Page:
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Look Under the Hood Before Buying


Without looking under the hood you don't even know if the engine is in there, let alone know if it runs well.

What's the takeaway from the following charts? (All charts courtesy of

Below find a SOX chart with notes.

Click to enlarge

This monthly chart shows the fewest stocks over 200 day moving averages on the Naz since the lows of 2002 and 2004.

Click to enlarge

This weekly chart illustrates that more stocks are distressed than in the 2006 stock option backdating period, while confirming the 2004 lows.

Click to enlarge

This daily shows how distressed we have become versus the August and November/December lows of last year.

Click to enlarge

Finally, this Naz 100 chart versus the total Naz shows how the Q's are masking the damage to the broad market. A reading of 38% is quite low but not nearly as washed out as some prior lows.

Click to enlarge

So does this mean that we will see the small/mid cap stocks within the Naz bottom first, while some of the "anointed" names are still sold for liquidity purposes? Or does this mean that the large cap stocks have just held better due to cycle patterns? Or does this portend to even weaker broad stock action if the large caps can't rally? Or are we bottoming and simply due to the machine-based selling, higher beta is just going to take the punishment until the Fed is less restrictive?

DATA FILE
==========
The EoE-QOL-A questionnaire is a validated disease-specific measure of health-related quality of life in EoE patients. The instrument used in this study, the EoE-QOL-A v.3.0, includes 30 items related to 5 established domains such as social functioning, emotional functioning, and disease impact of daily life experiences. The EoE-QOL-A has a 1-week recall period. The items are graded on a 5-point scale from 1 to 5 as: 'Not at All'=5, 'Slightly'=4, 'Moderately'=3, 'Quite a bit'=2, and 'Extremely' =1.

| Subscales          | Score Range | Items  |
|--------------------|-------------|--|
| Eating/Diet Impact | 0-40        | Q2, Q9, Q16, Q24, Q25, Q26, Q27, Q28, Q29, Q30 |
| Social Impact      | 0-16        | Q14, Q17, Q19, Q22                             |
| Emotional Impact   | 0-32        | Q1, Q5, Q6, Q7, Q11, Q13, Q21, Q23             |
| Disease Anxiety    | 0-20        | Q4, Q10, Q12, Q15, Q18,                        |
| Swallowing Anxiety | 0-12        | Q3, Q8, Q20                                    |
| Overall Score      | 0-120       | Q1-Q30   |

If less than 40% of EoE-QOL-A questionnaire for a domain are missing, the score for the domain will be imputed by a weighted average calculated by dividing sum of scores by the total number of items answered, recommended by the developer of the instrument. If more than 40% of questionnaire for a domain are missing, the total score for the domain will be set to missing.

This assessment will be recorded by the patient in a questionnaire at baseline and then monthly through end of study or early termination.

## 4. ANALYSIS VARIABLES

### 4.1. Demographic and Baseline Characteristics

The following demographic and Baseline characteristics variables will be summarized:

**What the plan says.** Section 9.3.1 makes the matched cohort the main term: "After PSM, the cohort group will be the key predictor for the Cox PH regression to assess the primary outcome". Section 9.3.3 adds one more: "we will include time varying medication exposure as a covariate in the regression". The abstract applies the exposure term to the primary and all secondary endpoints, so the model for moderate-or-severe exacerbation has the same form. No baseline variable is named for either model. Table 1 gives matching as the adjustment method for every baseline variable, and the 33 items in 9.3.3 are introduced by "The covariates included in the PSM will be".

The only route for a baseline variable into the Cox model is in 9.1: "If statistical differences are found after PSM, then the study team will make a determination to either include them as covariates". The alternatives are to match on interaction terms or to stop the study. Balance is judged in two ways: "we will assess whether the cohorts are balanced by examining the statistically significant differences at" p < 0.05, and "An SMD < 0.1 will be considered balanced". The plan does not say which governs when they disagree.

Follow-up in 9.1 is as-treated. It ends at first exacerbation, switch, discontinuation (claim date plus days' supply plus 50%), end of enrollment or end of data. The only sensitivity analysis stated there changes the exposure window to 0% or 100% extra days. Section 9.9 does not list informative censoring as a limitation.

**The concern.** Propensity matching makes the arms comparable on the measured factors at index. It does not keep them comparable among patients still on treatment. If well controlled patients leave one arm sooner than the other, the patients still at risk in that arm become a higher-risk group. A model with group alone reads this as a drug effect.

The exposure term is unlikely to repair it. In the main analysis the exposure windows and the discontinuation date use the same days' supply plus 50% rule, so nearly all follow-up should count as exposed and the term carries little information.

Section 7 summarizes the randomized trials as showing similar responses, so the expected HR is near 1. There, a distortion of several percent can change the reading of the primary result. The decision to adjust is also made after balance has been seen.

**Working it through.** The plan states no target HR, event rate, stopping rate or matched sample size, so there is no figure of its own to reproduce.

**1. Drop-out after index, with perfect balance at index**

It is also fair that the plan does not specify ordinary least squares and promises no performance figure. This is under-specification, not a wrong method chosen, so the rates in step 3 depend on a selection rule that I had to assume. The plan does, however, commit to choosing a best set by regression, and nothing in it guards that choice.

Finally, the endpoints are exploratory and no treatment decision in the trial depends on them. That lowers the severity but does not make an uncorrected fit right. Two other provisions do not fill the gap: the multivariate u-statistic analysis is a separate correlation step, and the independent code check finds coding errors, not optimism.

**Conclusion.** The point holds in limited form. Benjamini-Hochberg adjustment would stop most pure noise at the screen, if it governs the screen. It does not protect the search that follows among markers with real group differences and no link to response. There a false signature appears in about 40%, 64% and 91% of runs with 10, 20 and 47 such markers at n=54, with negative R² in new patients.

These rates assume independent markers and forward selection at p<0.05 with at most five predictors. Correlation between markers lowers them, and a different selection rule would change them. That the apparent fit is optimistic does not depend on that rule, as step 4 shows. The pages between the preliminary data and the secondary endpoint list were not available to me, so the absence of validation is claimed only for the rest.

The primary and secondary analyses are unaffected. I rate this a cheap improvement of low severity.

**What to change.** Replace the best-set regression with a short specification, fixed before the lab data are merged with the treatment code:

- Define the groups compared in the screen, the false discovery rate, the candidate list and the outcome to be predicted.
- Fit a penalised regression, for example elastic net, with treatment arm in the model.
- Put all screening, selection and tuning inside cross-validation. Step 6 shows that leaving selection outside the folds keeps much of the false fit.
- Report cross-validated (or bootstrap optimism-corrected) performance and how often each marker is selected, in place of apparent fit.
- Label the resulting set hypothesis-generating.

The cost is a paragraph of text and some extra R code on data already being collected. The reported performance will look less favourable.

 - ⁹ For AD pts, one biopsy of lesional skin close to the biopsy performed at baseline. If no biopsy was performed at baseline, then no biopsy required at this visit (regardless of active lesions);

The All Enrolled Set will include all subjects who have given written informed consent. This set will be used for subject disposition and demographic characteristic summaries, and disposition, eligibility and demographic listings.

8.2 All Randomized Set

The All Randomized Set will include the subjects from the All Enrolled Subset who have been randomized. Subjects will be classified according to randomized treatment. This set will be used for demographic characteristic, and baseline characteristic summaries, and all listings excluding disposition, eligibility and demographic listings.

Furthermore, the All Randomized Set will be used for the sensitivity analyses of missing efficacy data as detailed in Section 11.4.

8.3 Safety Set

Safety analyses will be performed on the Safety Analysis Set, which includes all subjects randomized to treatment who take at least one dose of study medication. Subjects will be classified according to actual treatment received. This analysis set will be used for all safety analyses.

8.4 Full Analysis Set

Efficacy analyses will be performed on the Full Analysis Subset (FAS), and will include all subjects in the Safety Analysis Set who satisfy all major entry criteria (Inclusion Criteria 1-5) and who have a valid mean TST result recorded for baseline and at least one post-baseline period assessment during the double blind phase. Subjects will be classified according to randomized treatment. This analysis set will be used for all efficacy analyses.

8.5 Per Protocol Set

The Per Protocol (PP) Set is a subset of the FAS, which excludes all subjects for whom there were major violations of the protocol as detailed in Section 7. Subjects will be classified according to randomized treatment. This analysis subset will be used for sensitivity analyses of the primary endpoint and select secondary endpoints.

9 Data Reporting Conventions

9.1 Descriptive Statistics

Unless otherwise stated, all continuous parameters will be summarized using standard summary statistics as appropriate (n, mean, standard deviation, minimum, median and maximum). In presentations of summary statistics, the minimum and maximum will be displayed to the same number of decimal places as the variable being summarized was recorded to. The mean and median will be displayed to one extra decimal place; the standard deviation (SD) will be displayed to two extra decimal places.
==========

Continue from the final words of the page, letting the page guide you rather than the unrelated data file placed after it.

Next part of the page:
I honestly don't know. There could be a little truth in every question. What is clear is the amount of damage being done to many stocks in the market has been masked by the cap weighted averages. And just looking at the Market Cap weighted averages and saying we are only off 10-15% off all time highs, so therefore things are not that bad, is really missing the picture completely. That would be like buying a car, without a test drive based solely on a good paint job. Without looking under the hood you don't even know if the engine is in there, let alone know if it runs well.

A lot of damage is being done to many companies, some of it severe. Prices are falling rapidly in housing, finished goods, resale markets, and hundreds to thousands of stocks. This is quintessential deflationary action people. But you have to look beyond the topline Dow and QQQ to see it. I was very glad to see that Kevin Depew has picked up on this call as well and is recognizing the conditions becoming evident around us. But you have to look under the hood and turn the key to see it. Currently, the American V-8 engine is in serious need of a tune-up. Further, if the tune-up doesn't arrive fairly soon, it will be overhaul time. The overhaul would end up being a lot more costly and take much more time to repair than the tune-up.

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No positions in stocks mentioned.

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